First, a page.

Master Life Faster: Newsletter

How Corn is Killing You

Posted in Newsletter by Paul Lem, M.D. on June 17, 2010

Volume 3, Issue 2

“Don’t eat anything your great grandmother wouldn’t recognize as food.”
-Michael Pollan

How Corn is Killing You

What should you eat to achieve optimal health? Food writer and journalist Michael Pollan sums up the scientific evidence in three short phrases:

  • Eat food.
  • Not too much.
  • Mostly plants.

Whole Foods
Sounds simple, doesn’t it? In his book In Defense of Food: An Eater’s Manifesto, Pollan shows that while the advice is simple, the reasons are often far from obvious. Take the first phrase: “Eat food.” It seems self-evident. You wouldn’t eat non-food items like dirt or diamonds. But what Pollan means is you should eat whole foods that have not been processed. For example, an apple is a whole food whereas apple juice is a processed food. Eat the apple, don’t drink the juice. Similarly, oatmeal is a whole food whereas Kellogg’s Corn Flakes is a processed food.

What about buying a steak from the grocery store and barbecuing it yourself? Isn’t steak a whole food? After all, it has one ingredient and it hasn’t been processed. Technically, that’s true. But the problem is the steak came from a cow that grew up eating processed food. Processed corn, to be precise.

Cornfed to Death
What’s wrong with that? The problem is cows are not designed to eat corn, they’re designed to eat grass. When cows are fed a concentrated diet of corn, it leads to a buildup of acid in their stomachs. Acidotic cows paw and scratch their bellies, eat dirt, and suffer from weakened immune systems. Over time, the acid eats away at the stomach wall, allowing bacteria to enter the bloodstream. The bacteria end up in the liver, where they form pus-filled abscesses. At slaughter, 15–30 percent of feedlot cows are found to have abscessed livers. To prevent cows from dying from their corn diet, they are pumped full of antibiotics: Rumensin buffers acid in the stomach, helping to prevent acidosis, and Tylosin, a form of erythromycin, lowers the rate of liver infection.

If corn causes so many complications, why do ranchers feed it to their cows? Like most businesses, it’s all about the money. Cornfed cattle get fatter faster. And thanks to generous government subsidies, corn is dirt cheap. In the 1900s, ranchers raised cows on grass and it took 4–5 years to get cows ready for slaughter. Nowadays, a calf goes from 80 pounds to 1,100 pounds in 14 months by eating tremendous amounts of corn-based carbohydrates, protein, and fat.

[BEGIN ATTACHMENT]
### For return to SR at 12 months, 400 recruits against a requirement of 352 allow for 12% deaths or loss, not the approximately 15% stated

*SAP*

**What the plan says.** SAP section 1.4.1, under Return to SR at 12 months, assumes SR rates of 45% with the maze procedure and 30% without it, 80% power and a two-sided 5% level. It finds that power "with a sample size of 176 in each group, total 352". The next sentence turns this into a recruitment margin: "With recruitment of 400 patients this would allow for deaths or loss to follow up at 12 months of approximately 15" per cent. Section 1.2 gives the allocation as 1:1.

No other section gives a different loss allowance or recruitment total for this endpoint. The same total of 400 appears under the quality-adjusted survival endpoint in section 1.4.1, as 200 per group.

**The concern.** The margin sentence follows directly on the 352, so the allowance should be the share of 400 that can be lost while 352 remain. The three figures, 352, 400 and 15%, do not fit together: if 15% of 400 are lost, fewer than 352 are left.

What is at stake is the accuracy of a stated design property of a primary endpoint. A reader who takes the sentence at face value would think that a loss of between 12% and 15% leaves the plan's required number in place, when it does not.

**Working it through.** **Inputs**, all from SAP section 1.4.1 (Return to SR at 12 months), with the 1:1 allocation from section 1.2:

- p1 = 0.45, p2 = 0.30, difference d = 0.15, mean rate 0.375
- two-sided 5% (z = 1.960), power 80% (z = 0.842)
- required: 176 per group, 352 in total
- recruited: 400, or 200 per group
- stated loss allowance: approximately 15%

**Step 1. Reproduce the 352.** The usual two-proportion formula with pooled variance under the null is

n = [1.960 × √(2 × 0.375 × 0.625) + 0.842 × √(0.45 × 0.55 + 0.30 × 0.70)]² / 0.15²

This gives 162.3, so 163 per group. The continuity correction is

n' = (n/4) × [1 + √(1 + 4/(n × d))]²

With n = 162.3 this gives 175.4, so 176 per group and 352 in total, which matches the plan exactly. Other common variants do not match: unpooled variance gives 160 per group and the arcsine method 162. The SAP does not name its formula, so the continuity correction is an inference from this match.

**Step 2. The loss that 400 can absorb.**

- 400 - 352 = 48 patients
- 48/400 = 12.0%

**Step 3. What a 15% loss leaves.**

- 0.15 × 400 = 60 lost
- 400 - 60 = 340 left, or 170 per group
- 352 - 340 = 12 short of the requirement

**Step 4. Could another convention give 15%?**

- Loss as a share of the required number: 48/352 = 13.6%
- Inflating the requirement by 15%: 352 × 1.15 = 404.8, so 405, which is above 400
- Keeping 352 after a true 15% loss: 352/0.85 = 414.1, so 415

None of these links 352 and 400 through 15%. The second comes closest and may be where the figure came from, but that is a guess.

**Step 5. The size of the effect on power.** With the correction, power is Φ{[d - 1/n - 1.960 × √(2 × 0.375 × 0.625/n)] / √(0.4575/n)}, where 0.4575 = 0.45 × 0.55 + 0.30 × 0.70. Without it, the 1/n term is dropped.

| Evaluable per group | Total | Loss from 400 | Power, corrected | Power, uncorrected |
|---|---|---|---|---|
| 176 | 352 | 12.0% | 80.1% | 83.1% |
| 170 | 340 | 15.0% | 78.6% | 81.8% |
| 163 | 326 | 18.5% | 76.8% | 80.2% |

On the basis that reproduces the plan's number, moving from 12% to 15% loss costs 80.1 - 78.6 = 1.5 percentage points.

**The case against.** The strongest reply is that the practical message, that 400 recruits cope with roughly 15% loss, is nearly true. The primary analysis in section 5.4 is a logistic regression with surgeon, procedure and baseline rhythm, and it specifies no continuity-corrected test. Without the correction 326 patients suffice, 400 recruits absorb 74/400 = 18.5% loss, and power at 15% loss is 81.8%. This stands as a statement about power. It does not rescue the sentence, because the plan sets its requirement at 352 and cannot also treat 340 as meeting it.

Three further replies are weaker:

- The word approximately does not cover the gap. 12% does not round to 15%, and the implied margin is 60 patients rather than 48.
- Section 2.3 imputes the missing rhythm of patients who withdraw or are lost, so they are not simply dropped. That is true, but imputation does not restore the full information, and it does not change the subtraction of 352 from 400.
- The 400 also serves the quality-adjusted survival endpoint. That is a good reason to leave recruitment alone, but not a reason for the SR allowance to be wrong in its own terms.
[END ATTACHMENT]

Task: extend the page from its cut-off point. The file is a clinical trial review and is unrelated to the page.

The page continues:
While cornfed beef is much cheaper than pasture-fed beef, the two types of meat have dramatically different effects on your health. Cornfed beef is high in saturated fat and the ratio of omega-6 to omega-3 fatty acids is 10:1 (seeds such as corn are high in omega-6, whereas leaves and grass are high in omega-3). In contrast, pasture-fed beef is low in saturated fat and the ratio of omega-6 to omega-3 is 2:1. Why does this matter? Too high a ratio of omega-6 to omega-3 contributes to heart disease because omega-6 helps blood clot, whereas omega-3 helps it flow.

Corn Chips with Legs
As Pollan points out: “You are what you eat eats.” And what we North Americans have become is “corn chips with legs.” So says Todd Dawson, a Berkeley biologist. Dawson discovered this unsettling fact by using a mass spectrometer to analyze human tissues for the ratio of carbon 13 versus carbon 12 (corn plants have higher ratios of carbon 13 compared to other plants, therefore the higher the ratio in a person’s sample the more corn has been in her diet, or in the diet of animals she ate).

In a follow-up experiment, Dawson used his mass spec to determine the proportion of carbon coming from corn in a McDonald’s meal. The results?

  • Soda: 100 percent corn (from high-fructose corn syrup)
  • Milk shake:  78 percent
  • Salad dressing: 65 percent
  • Chicken nuggets: 56 percent
  • Cheeseburger: 52 percent
  • French fries: 23 percent

Considering that one in three kids in the United States eats fast food every day, it’s no wonder that North Americans score so high on the cornfed scale.

Back to the Land
Now that we’ve exposed the insidious effects of corn in your diet, what can you expect if you follow Pollan’s three food rules?